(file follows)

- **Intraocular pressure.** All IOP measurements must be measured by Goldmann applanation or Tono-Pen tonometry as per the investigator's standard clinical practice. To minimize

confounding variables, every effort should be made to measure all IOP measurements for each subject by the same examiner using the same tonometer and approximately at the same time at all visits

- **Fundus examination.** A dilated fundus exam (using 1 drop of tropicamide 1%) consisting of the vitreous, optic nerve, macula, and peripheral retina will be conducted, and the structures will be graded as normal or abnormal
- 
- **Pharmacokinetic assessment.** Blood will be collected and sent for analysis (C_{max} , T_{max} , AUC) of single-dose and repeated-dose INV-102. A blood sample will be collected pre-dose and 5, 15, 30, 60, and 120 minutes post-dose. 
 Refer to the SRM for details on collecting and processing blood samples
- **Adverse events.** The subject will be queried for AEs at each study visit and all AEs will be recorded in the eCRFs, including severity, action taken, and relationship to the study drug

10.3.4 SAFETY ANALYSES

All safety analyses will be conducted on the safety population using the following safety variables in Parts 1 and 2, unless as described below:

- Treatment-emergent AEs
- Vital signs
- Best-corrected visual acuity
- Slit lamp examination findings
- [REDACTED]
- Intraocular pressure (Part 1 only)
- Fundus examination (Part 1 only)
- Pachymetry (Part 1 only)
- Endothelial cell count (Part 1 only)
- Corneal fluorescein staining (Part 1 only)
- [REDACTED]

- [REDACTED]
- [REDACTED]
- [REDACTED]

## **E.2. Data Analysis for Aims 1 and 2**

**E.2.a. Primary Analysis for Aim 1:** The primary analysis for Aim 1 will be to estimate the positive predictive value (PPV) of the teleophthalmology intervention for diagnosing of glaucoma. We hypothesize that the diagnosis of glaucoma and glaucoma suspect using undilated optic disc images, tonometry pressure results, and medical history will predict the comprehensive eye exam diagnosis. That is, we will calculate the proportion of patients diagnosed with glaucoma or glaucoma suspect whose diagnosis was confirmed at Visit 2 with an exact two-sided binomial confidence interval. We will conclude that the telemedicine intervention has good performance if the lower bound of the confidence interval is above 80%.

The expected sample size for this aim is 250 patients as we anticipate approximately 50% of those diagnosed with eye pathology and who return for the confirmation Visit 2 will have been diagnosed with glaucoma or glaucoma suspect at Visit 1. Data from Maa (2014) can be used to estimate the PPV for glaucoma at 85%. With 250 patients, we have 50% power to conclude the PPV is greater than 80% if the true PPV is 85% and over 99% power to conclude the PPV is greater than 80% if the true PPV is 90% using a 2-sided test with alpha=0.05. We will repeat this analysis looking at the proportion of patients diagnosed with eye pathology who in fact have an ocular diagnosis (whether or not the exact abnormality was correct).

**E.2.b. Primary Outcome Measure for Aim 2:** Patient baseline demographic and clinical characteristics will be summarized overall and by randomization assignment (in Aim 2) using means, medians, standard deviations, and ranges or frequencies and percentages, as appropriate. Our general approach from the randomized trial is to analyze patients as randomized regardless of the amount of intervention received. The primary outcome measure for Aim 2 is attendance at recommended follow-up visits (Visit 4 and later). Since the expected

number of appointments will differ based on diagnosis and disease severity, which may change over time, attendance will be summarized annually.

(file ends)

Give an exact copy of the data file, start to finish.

- **Intraocular pressure.** All IOP measurements must be measured by Goldmann applanation or Tono-Pen tonometry as per the investigator's standard clinical practice. To minimize

confounding variables, every effort should be made to measure all IOP measurements for each subject by the same examiner using the same tonometer and approximately at the same time at all visits

- **Fundus examination.** A dilated fundus exam (using 1 drop of tropicamide 1%) consisting of the vitreous, optic nerve, macula, and peripheral retina will be conducted, and the structures will be graded as normal or abnormal
- 
- **Pharmacokinetic assessment.** Blood will be collected and sent for analysis (C_{max} , T_{max} , AUC) of single-dose and repeated-dose INV-102. A blood sample will be collected pre-dose and 5, 15, 30, 60, and 120 minutes post-dose. 
 Refer to the SRM for details on collecting and processing blood samples
- **Adverse events.** The subject will be queried for AEs at each study visit and all AEs will be recorded in the eCRFs, including severity, action taken, and relationship to the study drug

10.3.4 SAFETY ANALYSES

All safety analyses will be conducted on the safety population using the following safety variables in Parts 1 and 2, unless as described below:

- Treatment-emergent AEs
- Vital signs
- Best-corrected visual acuity
- Slit lamp examination findings
- [REDACTED]
- Intraocular pressure (Part 1 only)
- Fundus examination (Part 1 only)
- Pachymetry (Part 1 only)
- Endothelial cell count (Part 1 only)
- Corneal fluorescein staining (Part 1 only)
- [REDACTED]

- [REDACTED]
- [REDACTED]
- [REDACTED]

## **E.2. Data Analysis for Aims 1 and 2**

**E.2.a. Primary Analysis for Aim 1:** The primary analysis for Aim 1 will be to estimate the positive predictive value (PPV) of the teleophthalmology intervention for diagnosing of glaucoma. We hypothesize that the diagnosis of glaucoma and glaucoma suspect using undilated optic disc images, tonometry pressure results, and medical history will predict the comprehensive eye exam diagnosis. That is, we will calculate the proportion of patients diagnosed with glaucoma or glaucoma suspect whose diagnosis was confirmed at Visit 2 with an exact two-sided binomial confidence interval. We will conclude that the telemedicine intervention has good performance if the lower bound of the confidence interval is above 80%.

The expected sample size for this aim is 250 patients as we anticipate approximately 50% of those diagnosed with eye pathology and who return for the confirmation Visit 2 will have been diagnosed with glaucoma or glaucoma suspect at Visit 1. Data from Maa (2014) can be used to estimate the PPV for glaucoma at 85%. With 250 patients, we have 50% power to conclude the PPV is greater than 80% if the true PPV is 85% and over 99% power to conclude the PPV is greater than 80% if the true PPV is 90% using a 2-sided test with alpha=0.05. We will repeat this analysis looking at the proportion of patients diagnosed with eye pathology who in fact have an ocular diagnosis (whether or not the exact abnormality was correct).

**E.2.b. Primary Outcome Measure for Aim 2:** Patient baseline demographic and clinical characteristics will be summarized overall and by randomization assignment (in Aim 2) using means, medians, standard deviations, and ranges or frequencies and percentages, as appropriate. Our general approach from the randomized trial is to analyze patients as randomized regardless of the amount of intervention received. The primary outcome measure for Aim 2 is attendance at recommended follow-up visits (Visit 4 and later). Since the expected

number of appointments will differ based on diagnosis and disease severity, which may change over time, attendance will be summarized annually.